Centrica says trading in the four months to the end of April has been impacted by several external factors.
While CEO Iain Conn says the group will present a strategic review at the half year stage, there was no change to full year guidance with this update.
The shares rose 3.3% on the news.
Centrica has scheduled a strategic review for 30 July. It will include 'reflections on the current business portfolio, updated future expectations for the customer-facing divisions and an update to the Group's financial framework' and could have implications for the dividend.
But how did we get here?
Since being caught out by the oil price crash of 2014/15, Centrica's been shifting focus away from the potentially volatile world of upstream oil production to the utility businesses in the US and the UK, namely Direct Energy and British Gas.
The business hasn't always been a stand out, but we can understand why the decision was made. Retail energy supply doesn't require much fixed investment, so is highly cash generative. The group has millions of retail customers and recognisable brands, with opportunities for efficiency savings and cross-selling (such as the Hive smart products).
However, things don't look so rosy now. Higher wholesale prices and the government's price cap mean profits in the Consumer division are being squeezed. Meanwhile the rise of price comparison sites and smaller challengers mean customer outflows continue. It's a similar story in Centrica's business-to-business divisions.
There are a couple of silver linings. Higher oil and gas prices are boosting returns from the remaining upstream assets, while the huge cost cutting program is progressing nicely. As a result, debt reduction is on track.
However, positives have been outweighed by a succession of profit warnings. Centrica has previously said it would commit to the 12p annual dividend as long as it could generate over £2.1bn of adjusted operating cash flow, so the fact its current target is for £100-£300m below that is potentially bad news too.
Lower capital expenditure, the sale of its stake in nuclear power assets and cost savings will help keep the wolf from the door, but such measures can't continue forever. Centrica has to stabilise its energy supply business.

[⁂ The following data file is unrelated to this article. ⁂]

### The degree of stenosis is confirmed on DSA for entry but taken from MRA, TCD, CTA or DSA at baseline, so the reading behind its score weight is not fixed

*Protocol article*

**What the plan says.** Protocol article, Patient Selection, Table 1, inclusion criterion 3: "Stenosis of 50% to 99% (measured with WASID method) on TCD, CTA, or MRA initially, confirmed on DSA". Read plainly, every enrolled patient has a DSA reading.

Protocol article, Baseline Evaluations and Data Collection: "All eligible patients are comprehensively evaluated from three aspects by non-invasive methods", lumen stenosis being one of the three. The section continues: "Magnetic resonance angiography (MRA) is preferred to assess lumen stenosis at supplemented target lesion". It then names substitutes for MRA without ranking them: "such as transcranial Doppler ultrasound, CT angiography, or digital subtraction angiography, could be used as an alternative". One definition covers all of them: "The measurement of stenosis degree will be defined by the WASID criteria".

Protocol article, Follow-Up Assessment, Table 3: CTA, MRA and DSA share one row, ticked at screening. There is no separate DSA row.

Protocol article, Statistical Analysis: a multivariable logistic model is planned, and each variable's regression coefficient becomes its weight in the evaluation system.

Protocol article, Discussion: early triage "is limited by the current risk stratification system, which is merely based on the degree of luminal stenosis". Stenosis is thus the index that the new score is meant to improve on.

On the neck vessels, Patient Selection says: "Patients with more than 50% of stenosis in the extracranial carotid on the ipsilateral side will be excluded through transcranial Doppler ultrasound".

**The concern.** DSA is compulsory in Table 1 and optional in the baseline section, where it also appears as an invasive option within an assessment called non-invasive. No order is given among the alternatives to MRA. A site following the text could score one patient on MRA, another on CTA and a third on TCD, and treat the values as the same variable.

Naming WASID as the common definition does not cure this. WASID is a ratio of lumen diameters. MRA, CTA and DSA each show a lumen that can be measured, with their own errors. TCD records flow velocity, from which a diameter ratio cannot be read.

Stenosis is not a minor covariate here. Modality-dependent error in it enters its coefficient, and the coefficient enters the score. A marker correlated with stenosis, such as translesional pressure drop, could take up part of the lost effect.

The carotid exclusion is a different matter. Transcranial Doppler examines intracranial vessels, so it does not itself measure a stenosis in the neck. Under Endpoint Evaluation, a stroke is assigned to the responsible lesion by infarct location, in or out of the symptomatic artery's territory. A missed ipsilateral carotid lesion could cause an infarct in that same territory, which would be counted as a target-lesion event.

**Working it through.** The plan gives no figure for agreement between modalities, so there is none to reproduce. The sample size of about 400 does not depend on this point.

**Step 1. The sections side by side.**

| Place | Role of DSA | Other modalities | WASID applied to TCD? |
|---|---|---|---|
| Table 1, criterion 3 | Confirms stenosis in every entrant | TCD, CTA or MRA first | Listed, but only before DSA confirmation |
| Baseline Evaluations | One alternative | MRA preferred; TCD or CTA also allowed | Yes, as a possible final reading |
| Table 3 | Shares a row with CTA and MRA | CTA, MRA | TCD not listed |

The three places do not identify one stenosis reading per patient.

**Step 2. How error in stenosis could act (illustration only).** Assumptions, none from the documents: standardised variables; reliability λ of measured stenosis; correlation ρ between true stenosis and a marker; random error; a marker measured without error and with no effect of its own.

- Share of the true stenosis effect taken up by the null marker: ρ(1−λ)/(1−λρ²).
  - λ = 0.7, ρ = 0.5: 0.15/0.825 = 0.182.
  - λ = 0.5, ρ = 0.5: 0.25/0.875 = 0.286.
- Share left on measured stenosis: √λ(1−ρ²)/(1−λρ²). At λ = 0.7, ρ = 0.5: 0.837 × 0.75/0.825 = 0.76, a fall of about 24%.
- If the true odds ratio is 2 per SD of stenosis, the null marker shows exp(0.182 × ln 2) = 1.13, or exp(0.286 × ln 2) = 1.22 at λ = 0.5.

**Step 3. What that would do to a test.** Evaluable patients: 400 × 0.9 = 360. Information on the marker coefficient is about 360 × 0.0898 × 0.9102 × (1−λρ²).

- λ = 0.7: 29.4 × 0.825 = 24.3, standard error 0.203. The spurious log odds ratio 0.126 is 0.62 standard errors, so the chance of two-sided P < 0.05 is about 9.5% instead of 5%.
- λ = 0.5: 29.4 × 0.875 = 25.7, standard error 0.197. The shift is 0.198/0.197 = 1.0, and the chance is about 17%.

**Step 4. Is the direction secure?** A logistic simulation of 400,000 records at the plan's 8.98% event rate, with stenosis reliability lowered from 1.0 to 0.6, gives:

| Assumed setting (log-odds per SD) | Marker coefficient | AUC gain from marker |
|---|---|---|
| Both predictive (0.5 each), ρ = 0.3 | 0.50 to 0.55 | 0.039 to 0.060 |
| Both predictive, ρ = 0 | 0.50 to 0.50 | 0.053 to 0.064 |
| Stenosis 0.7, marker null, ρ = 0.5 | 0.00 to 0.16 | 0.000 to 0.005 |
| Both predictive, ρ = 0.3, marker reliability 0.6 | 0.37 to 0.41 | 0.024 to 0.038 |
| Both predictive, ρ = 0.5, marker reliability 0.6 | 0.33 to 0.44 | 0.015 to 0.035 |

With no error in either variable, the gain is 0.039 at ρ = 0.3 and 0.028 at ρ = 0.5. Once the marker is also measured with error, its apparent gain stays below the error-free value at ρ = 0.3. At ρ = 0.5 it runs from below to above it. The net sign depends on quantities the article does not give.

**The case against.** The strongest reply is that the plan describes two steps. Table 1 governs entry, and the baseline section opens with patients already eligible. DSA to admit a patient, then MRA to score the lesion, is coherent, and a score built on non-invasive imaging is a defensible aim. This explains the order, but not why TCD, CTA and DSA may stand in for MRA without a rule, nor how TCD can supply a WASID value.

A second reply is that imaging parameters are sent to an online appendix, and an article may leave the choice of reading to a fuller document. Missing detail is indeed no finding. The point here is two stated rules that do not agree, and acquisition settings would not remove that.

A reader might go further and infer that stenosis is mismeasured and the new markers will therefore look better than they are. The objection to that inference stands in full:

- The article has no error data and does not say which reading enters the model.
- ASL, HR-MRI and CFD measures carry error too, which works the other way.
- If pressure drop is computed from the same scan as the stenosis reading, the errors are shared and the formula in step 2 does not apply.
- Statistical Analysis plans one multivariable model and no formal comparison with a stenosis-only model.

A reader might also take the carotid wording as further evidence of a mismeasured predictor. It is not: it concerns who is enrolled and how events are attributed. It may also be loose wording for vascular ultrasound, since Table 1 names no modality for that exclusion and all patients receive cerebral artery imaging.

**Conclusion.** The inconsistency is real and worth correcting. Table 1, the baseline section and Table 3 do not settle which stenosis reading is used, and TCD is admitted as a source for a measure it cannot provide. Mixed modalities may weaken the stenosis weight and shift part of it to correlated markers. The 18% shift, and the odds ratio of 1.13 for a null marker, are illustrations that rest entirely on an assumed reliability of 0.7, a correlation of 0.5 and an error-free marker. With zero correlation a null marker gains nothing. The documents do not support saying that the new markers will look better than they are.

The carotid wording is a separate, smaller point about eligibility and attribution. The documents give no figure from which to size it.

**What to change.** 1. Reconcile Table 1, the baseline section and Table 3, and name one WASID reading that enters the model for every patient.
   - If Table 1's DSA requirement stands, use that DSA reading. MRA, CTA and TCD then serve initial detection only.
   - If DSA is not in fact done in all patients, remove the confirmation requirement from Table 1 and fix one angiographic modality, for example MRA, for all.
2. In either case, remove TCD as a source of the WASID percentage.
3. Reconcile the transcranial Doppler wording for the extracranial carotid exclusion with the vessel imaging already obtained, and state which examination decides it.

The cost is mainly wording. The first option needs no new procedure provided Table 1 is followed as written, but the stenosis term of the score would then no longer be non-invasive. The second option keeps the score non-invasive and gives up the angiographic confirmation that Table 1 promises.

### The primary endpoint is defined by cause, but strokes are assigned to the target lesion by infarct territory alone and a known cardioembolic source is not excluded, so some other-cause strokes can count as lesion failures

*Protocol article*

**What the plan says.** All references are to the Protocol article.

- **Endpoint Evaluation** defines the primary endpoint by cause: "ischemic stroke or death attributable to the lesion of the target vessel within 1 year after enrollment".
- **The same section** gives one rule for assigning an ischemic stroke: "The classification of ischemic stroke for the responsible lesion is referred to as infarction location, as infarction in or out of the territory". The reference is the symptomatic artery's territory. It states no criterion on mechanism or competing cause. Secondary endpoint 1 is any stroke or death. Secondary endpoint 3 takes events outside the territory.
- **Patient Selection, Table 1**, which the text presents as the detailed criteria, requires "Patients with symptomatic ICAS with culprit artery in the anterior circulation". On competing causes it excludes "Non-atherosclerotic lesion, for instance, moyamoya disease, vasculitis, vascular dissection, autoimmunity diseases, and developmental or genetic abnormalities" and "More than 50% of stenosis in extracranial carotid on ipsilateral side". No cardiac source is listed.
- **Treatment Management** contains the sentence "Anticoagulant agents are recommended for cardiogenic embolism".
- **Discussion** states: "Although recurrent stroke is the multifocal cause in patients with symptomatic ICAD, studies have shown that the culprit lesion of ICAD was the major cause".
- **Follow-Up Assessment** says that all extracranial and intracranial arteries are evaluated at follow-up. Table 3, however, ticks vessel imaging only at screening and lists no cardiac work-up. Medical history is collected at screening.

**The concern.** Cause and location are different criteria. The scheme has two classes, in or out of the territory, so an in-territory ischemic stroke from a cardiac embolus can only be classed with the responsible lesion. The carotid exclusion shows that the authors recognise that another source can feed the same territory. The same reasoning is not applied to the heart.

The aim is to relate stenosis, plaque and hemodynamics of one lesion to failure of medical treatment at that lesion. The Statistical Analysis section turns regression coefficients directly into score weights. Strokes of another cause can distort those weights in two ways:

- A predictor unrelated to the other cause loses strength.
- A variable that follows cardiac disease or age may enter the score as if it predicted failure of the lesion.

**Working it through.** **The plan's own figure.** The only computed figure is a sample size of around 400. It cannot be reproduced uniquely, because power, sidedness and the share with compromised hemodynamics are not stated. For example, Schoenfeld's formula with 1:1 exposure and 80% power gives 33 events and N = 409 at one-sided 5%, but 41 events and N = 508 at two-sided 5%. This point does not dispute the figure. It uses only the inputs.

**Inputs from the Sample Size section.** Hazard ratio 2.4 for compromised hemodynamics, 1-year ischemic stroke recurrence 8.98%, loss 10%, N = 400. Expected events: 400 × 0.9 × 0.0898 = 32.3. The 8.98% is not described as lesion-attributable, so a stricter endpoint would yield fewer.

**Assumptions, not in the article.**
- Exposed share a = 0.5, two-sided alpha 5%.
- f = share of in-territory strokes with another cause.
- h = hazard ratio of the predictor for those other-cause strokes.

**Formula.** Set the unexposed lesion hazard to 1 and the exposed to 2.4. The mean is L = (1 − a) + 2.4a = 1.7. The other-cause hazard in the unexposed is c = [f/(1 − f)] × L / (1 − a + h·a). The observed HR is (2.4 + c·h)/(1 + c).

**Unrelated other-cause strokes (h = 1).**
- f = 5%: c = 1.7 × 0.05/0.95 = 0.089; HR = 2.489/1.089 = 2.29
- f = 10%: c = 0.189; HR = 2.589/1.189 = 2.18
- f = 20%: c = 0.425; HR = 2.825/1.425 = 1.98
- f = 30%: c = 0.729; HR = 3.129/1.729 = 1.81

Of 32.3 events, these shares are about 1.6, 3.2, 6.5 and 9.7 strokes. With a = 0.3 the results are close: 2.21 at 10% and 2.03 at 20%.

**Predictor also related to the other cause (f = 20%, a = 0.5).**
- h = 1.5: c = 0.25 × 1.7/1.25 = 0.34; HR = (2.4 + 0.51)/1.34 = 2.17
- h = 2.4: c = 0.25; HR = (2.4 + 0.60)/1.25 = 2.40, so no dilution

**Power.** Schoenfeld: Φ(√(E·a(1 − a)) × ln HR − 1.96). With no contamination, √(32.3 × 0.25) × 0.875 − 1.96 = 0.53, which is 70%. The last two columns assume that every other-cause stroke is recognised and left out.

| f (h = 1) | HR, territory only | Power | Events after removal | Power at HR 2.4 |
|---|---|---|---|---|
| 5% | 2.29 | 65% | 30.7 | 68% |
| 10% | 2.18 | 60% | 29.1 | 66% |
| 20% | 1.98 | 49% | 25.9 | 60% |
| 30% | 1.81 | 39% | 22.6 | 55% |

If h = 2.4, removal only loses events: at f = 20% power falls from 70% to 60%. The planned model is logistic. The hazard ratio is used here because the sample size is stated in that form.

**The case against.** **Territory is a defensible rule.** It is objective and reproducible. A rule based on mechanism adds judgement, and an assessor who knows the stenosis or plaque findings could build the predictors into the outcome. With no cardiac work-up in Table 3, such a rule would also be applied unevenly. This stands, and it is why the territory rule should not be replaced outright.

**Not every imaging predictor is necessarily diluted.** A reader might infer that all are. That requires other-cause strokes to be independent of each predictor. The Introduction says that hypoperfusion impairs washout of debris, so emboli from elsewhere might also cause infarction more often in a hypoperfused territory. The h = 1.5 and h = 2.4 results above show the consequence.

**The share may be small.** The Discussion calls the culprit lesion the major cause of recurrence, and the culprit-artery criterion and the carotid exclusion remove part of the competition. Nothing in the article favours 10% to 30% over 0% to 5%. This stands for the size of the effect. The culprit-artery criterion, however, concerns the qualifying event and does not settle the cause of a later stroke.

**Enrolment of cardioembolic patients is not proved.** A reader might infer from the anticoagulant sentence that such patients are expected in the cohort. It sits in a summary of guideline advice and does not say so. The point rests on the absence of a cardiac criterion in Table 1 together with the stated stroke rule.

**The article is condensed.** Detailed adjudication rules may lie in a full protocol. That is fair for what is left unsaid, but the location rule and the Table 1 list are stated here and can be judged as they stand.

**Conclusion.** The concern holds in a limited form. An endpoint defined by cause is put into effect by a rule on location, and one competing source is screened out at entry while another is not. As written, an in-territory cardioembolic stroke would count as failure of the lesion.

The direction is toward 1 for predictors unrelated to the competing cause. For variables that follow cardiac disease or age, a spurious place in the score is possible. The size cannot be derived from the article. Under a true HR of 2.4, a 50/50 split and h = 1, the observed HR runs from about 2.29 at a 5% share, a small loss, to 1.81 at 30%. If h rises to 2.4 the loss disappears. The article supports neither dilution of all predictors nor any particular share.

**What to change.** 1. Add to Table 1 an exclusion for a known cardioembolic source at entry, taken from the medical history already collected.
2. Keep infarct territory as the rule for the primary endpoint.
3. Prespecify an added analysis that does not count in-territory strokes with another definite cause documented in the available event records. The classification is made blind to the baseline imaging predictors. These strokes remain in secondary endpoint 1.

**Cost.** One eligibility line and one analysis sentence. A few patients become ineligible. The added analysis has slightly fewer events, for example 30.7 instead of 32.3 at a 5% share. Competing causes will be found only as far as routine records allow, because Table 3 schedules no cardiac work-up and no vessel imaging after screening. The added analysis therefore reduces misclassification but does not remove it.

Unfortunately, we think a dividend cut is a distinct possibility.
A tumbling share price means Centrica would still offer an above market yield even if it halved the payout. That would potentially make this an attractive entry point, but only if it can stem the outflows in the Consumer division.
With that in mind, we'll need to see what the plans are before we can consider turning more positive.
Centrica says factors including the cap on default tariffs, warmer than normal weather, falling natural gas prices and outages at the Dungeness B and Hunterston B nuclear power stations will impact first half performance.
However, full year guidance for adjusted operating cash flow of £1.8-£2.0bn, net debt of around £3.0-£3.5bn and cost savings of £250m, remains unchanged. That's due to cost savings, which total £58m so far this year, and capital discipline both stepping up during the second half.
Total Centrica Consumer customer accounts fell by 20,000 over the first four months of the year, with growth in North America, Ireland and Connected Home offset by the loss of 234,000 UK Home energy accounts.
Elsewhere, sales in the North American business division were impacted by warmer weather, Connected Home gross revenue was 70% ahead during the period, and oil & gas production from Spirit Energy and Rough was slightly ahead of expectations. Drilling commenced on the Hurricane Energy-operated Warwick Deep well, the first in the three-well programme in the Greater Warwick Area.
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